If a physician suspects prostate cancer, he or she will ask the patient questions regarding possible symptoms, personal medical history and family medical history. The doctor may conduct a physical exam, as well.

The following screenings and other tests may be part of an evaluation for prostate cancer.

PSA blood test screening

Prostate cancer may be found before symptoms happen by testing the amount of prostate-specific antigen (PSA) in a man’s blood. The levels of PSA in the blood can be higher in men who have prostate cancer.

According to the ACS, most men without prostate cancer have PSA levels under four nanograms per milliliter (ng/mL) of blood. The chance of having prostate cancer generally goes up as PSA rises.

Digital rectal exam (DRE) screening

In a DRE screening for prostate cancer, the doctor puts a gloved, lubricated finger into the rectum to feel the prostate gland for bumps, texture and any abnormalities.

Transrectal ultrasound

Oncologists usually preform this test when the man has an abnormal DRE result or has a high PSA level. In a transrectal ultrasound, a small probe inserted into the rectum exerts high-energy sound waves (like an ultrasound) that create echoes. The probe picks up the echoes that are bounced off the prostate to create a black and white picture of the prostate called a sonogram.

Prostate biopsy

If the PSA test, the DRE or symptoms suggest the man has prostate cancer, oncologists will perform a prostate biopsy. The diagnosis of prostate cancer can only be made with a prostate biopsy.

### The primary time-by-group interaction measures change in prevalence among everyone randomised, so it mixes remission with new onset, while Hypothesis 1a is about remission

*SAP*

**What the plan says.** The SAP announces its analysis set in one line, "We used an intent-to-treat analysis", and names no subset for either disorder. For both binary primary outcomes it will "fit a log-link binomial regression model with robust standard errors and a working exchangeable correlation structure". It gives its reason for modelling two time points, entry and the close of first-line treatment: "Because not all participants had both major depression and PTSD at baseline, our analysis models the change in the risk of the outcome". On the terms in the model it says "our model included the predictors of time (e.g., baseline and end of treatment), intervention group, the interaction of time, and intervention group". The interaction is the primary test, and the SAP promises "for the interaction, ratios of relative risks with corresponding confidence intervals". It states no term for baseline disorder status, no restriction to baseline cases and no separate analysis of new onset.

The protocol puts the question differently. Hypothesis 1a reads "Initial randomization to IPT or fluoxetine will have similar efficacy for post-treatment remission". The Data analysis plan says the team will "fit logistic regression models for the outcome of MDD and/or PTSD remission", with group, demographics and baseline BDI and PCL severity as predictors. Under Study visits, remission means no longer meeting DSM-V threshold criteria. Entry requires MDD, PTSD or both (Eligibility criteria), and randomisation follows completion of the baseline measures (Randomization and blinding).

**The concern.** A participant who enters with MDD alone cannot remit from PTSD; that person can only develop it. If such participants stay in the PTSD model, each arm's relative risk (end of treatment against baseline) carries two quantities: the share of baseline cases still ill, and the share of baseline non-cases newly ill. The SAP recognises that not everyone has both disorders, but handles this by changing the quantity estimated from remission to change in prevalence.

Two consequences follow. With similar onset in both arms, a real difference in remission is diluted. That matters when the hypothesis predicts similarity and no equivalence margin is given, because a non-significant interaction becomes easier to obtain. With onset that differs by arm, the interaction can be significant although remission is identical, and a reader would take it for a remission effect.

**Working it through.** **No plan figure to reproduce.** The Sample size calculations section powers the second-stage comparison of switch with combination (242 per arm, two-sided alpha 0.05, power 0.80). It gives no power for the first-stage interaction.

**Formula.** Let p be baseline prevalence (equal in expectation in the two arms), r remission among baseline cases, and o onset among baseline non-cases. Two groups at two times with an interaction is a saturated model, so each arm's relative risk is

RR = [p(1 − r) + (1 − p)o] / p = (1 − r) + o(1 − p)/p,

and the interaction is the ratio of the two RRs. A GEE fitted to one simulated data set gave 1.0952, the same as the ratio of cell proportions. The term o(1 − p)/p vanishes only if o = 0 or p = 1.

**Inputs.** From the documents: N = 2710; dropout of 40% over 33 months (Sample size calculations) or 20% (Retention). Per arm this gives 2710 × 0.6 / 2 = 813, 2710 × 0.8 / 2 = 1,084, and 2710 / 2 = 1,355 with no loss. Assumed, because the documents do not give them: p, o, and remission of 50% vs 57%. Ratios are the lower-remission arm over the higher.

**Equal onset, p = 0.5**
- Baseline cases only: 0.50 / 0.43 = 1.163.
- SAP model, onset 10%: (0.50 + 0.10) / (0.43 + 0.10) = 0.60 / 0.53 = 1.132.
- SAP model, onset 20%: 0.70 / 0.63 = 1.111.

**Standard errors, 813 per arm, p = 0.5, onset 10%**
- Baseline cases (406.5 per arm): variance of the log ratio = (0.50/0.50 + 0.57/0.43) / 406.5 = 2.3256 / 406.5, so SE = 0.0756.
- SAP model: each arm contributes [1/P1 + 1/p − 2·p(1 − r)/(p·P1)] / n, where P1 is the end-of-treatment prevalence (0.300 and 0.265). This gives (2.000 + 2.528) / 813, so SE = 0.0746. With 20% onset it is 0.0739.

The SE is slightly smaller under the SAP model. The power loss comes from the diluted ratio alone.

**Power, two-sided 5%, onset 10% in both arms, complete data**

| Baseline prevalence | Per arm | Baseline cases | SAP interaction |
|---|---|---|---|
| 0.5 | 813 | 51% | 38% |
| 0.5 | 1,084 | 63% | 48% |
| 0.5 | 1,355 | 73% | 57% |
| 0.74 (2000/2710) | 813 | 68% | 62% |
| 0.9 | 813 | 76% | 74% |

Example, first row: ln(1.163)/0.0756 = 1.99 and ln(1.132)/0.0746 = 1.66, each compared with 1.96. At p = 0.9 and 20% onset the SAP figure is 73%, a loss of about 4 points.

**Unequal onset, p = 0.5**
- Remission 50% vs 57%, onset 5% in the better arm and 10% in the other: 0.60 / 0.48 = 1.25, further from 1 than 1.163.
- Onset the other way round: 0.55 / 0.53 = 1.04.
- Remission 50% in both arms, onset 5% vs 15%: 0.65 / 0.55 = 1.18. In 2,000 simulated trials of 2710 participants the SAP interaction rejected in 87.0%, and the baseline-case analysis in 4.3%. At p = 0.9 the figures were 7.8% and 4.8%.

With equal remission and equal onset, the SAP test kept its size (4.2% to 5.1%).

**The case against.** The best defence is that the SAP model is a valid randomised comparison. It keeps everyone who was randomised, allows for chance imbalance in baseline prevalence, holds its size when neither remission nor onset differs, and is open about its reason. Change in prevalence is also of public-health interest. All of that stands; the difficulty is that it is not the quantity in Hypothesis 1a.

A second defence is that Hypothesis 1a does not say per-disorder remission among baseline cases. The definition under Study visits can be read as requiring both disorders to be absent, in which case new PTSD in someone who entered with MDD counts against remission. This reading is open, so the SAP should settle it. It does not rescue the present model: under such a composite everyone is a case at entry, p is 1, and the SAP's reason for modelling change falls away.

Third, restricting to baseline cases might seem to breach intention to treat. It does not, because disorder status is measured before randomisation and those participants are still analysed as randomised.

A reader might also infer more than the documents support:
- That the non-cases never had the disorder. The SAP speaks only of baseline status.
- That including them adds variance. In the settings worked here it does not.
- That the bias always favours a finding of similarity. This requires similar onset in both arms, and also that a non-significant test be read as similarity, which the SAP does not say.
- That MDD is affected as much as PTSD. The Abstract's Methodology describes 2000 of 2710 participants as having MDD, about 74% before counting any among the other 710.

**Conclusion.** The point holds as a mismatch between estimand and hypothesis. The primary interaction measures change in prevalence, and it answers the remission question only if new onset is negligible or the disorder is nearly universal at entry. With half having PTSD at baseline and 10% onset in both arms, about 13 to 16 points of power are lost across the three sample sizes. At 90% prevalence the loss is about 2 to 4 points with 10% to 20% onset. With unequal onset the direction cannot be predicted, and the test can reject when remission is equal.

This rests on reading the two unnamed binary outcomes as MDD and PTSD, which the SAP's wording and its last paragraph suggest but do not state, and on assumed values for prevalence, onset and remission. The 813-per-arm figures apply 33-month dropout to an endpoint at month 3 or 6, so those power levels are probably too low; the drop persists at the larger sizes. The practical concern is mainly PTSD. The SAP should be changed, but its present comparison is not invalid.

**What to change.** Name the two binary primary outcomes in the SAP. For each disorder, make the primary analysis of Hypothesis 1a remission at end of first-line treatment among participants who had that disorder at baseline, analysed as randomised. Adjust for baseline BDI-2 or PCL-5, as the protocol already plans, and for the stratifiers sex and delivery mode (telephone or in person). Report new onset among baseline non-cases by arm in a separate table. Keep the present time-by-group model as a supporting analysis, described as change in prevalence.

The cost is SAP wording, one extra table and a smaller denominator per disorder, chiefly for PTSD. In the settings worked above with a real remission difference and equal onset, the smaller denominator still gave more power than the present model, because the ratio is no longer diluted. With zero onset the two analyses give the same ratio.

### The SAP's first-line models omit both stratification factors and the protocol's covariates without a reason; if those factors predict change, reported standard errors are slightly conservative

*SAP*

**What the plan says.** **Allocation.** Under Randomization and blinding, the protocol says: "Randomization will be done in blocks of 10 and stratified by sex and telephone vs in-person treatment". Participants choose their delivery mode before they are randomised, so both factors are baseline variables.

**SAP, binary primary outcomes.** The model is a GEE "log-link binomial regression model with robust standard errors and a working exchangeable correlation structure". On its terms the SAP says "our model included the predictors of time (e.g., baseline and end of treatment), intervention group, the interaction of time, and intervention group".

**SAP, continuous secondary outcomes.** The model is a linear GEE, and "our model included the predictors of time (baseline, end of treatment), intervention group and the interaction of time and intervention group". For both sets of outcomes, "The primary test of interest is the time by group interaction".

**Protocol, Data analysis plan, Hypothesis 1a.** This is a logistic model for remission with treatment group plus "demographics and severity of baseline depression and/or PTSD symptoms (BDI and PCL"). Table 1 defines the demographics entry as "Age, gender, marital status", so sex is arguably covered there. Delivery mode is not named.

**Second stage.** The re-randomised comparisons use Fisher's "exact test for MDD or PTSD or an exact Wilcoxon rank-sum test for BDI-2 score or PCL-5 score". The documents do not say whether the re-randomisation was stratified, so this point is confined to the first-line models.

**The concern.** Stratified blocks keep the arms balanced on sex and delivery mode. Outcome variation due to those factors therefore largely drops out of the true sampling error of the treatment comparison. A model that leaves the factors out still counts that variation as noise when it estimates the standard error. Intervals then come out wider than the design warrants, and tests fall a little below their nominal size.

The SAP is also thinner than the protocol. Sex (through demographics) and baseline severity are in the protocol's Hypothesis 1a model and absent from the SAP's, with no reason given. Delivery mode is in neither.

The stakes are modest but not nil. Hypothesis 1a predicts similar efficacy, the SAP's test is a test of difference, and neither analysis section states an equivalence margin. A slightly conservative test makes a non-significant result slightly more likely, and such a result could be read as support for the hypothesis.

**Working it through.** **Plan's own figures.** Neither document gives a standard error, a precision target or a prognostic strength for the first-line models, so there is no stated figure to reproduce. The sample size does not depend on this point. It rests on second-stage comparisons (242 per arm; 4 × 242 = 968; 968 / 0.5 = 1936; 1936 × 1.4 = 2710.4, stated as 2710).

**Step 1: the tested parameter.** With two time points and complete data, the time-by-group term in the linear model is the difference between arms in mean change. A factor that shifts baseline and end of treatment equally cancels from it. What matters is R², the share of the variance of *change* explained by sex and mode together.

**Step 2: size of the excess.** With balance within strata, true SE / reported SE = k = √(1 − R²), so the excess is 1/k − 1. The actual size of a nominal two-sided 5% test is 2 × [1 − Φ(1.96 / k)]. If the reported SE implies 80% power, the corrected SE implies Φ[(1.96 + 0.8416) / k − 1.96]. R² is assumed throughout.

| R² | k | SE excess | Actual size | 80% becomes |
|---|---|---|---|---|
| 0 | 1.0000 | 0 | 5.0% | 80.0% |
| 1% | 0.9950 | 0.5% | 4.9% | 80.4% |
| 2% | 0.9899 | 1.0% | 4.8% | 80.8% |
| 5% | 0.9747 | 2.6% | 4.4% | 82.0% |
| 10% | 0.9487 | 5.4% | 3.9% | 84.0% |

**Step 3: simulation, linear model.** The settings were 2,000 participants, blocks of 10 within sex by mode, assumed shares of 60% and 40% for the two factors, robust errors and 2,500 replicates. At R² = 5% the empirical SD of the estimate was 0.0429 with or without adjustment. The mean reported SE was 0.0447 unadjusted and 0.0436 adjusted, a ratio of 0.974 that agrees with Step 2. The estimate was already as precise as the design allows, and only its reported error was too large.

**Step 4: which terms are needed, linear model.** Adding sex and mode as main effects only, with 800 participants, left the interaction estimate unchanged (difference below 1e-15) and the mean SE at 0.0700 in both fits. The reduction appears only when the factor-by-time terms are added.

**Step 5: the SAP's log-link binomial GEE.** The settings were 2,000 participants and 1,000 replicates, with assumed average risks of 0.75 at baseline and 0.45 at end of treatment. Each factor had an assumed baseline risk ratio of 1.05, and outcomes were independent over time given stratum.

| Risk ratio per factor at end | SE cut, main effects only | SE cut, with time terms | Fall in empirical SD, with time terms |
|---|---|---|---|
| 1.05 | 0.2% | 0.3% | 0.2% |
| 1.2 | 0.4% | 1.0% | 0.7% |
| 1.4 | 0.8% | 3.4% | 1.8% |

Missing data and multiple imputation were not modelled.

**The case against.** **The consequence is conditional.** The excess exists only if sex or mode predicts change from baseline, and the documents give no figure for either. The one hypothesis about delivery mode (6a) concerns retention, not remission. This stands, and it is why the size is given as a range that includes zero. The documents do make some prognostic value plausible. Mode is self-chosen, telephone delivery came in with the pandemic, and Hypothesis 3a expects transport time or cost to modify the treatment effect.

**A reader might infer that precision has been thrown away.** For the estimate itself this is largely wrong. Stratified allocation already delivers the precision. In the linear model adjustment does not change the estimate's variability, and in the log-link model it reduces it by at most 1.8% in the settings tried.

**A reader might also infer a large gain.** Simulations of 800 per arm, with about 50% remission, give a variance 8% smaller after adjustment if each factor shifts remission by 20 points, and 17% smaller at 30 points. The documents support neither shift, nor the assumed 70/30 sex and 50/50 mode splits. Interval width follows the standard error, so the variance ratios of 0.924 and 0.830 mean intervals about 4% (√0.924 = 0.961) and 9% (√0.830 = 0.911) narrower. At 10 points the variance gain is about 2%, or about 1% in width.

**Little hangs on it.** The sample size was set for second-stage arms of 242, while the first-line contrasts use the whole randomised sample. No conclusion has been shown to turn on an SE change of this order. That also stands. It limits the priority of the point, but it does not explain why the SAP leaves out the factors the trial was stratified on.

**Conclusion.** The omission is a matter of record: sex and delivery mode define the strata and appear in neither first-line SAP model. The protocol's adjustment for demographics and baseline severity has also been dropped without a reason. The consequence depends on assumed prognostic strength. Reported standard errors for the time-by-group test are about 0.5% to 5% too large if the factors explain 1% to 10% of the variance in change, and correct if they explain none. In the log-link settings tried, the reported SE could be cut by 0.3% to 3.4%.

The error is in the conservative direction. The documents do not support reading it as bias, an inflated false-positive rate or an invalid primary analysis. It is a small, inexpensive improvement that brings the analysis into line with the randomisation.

A small piece of suspected cancerous tissue is removed from the prostate and examined under a microscope to detect cancer cells. The procedure uses a thin, hollow needle passed through the wall of the rectum and into the prostate. A small cylinder of the prostate tissue is removed when the needle is withdrawn. The biopsy takes about 10 minutes and involves a local anesthesia that minimizes pain.

Gleason score & cancer staging

Pathologists determine the Gleason score at the time of the prostate biopsy. If there is a cancer, the Gleason scoring system indicates how likely it is to spread based on the abnormality present in the cells.

The score generally ranges from 2–10. If the cancer looks like normal prostate tissue and has a low risk of spreading the pathologist assigns a grade of 2-4. A Gleason score of 5-7 indicates immediate risk and one of 8-10 indicates cells that look nothing like normal cells and cancer that is likely aggressive.

Gleason scores are considered reliable but not perfect, and an oncologist may conduct an additional biopsy and/or imaging tests. These include x-rays, bone scans, computed tomography (CT) scans and magnetic resonance imaging (MRI) scans that examine the body for additional cancerous areas beyond the prostate.

Prostate cancer staging

Prostate cancer diagnosis can involve many variables, including PSA, DRE and biopsy results, tumor type and an individual’s specific condition. Oncologists use a prostate cancer staging system, used in diagnosing many forms of cancer, that evaluates the cancer based on these variables. The stage of the cancer generally dictates the course of treatment.

Prostate cancer stages:

  • Stage I, low-grade cancer cells in less than five percent of the prostate tissue
  • Stage II, more extensive cancer but still confined to the prostate
  • Stage III, the tumor has grown beyond the capsule of connective tissue that surrounds the prostate
  • Stage IV, prostate cancer has spread to other organs in the body.